Follow Us











Startup Sectors

Women in tech







Art & Culture

Travel & Leisure

Curtain Raiser

Wine and Food


Advertise with us

Stayzilla founder's wife breaks her silence, says this is game of character assassination

Stayzilla founder's wife breaks her silence, says this is game of character assassination

Friday March 24, 2017 , 7 min Read

Today, the nine-day struggle between Stayzilla Founder Yogendra Vasupal and Jigsaw Advertising's Aditya C.S. met with yet another stalemate. Yogi was denied bail by the Special Metropolitan Magistrate Court in Chennai today. The judge, M.M. Kabir, said that the court denied bail on the grounds that the police custody application is pending.

It has been over nine days since Yogendra was taken into judicial custody on an FIR filed under Sections 420, 407, and 506 (I) of the IPC. Started on March 14, the case has seen a rallying of the who’s who of the startup ecosystem. From Twitter hashtags to appeals to the government, everyone has rallied to help the Stayzilla founder.

Earlier this month, Stayzilla put out a blog post stating that they would be discontinuing their operations. It came as a shock to most in the ecosystem, as Yogendra, more popularly known as Yogi, has always been an affable entrepreneur, and everyone has a good word for him.

The Stayzilla team during happier days.

Following the rejection of bail today, his wife and family have written a new blog post on Yogendra's Medium account. The blog went on to explain and clarify the things shared by Aditya with the media.

While Stayzilla claims to have settled Jigsaw Advertising’s payments, the latter claims otherwise. The main contention is that Stayzilla owes Jigsaw Advertising Rs 1.56 crore.

When YourStory reached out to Aditya on the matter, this is what he had to say in an e-mail response:

"How long will advertising agencies and media houses bear losses because of irresponsible wannabe entrepreneurs who manage to get funding just to live a 5-star life for a few years and then finally shut shop and expect the hard working small-time business people to suffer? They cheat us, and if the system takes action, they cry foul. I AM NOT SCARED of their tantrums, my case is genuine and will fight it in the courts and I trust the courts.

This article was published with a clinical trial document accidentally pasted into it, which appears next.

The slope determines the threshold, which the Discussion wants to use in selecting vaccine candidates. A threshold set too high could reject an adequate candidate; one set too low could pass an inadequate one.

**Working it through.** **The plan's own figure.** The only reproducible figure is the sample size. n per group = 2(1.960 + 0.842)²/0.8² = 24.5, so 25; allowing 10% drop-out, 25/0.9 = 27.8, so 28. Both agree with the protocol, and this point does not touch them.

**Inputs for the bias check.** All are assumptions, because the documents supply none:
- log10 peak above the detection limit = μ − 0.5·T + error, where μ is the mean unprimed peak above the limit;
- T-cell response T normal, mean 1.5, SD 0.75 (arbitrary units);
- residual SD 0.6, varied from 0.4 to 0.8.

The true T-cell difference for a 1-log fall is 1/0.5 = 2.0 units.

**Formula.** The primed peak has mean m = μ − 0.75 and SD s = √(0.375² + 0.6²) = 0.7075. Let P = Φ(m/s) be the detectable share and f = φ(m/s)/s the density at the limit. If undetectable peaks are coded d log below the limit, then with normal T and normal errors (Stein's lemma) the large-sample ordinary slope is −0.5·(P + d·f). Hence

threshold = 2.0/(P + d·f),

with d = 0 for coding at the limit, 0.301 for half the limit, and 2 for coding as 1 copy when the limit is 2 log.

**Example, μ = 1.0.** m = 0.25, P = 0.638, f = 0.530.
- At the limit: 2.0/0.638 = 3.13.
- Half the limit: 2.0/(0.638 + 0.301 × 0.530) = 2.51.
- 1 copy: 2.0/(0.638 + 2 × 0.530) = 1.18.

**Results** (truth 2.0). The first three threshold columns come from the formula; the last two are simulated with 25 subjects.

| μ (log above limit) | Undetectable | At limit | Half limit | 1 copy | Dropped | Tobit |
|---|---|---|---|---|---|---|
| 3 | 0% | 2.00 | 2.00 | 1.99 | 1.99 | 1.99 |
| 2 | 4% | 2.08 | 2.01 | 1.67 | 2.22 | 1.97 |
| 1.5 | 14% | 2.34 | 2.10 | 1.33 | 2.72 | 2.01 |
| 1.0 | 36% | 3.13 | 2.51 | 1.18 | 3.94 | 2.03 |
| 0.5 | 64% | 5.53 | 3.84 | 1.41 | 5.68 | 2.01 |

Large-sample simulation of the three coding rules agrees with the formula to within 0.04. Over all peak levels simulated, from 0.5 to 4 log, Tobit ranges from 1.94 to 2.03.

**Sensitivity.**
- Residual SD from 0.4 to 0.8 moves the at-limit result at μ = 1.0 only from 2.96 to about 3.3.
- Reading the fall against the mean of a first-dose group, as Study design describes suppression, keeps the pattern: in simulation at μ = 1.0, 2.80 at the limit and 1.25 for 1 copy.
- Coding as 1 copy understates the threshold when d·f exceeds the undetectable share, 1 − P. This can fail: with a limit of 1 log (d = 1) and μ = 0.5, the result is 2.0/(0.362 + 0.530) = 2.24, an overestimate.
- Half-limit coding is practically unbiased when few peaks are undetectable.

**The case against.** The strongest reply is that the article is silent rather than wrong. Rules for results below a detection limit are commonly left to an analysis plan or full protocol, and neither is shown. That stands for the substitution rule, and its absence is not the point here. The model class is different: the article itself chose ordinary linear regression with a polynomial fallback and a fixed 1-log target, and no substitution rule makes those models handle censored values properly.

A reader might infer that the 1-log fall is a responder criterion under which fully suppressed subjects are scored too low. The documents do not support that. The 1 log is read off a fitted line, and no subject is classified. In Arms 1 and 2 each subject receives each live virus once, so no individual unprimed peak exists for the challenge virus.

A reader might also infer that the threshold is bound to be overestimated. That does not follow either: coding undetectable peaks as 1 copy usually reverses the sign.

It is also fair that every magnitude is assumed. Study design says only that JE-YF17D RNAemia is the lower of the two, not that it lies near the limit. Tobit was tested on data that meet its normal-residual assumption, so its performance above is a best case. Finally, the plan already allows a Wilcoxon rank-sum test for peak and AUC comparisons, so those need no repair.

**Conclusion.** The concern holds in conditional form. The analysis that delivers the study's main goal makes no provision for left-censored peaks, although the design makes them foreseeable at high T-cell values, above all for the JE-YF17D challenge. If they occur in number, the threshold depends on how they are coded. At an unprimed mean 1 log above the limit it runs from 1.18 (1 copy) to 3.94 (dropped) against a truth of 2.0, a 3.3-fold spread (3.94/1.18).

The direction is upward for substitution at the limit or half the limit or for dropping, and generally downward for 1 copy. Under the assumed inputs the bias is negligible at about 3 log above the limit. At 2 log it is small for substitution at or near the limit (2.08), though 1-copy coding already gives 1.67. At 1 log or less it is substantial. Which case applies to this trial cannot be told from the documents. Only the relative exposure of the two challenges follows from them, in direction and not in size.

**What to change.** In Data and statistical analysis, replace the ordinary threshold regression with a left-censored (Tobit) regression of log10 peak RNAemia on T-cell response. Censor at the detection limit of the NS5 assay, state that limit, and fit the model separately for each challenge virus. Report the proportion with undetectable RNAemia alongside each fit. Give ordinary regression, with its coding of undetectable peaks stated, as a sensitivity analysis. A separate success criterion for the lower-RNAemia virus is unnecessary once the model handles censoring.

ALSO, these guys have cheated the public. Now what? "We have made all refunds and competitors are planting bad reviews"? Or are they going to say people are jealous? Give me a break guys!

They take bookings for the summer holidays from lakhs of people, up to Rs 4,000 per head as an advance and shut shop on the 24th of Feb. MY CALCULATION: 2 LAKH BOOKINGS X Rs 4,000 PER BOOKING = RS 80 CRORES!

 I also have proof that these guys have siphoned money from the company accounts into their personal accounts (No, not salary) AND INTO ACCOUNTS OF THEIR FAMILY MEMBERS, who hold no position in the company.

Enough of crying foul and throwing toys out of the pram, own up to your unethical business practices.”

Clarifications given

In her blog, the family clarifies these allegations with proof, especially with regards to Aditya's statement:

 I also have proof that these guys have siphoned money from the company accounts into their personal accounts (No, not salary) AND INTO ACCOUNTS OF THEIR FAMILY MEMBERS, who hold no position in the company.

The blog says:

Stayzilla started with seed funding from family and friends, who are also shareholders in the company. Some facts about Yogi and Sachit that need to come out in the open —

  1. Salaries drawn by Yogi (Rs.2,01,523/- gross per month) and Sachit (Rs.2,17,789/-), in spite of being the CEO and CFO respectively, are much lesser than most of Stayzilla’s department heads, who they hired personally.

2. Not a single share of Yogi and Sachit was sold by them till date, despite repeated offers from investors and pressure from family members.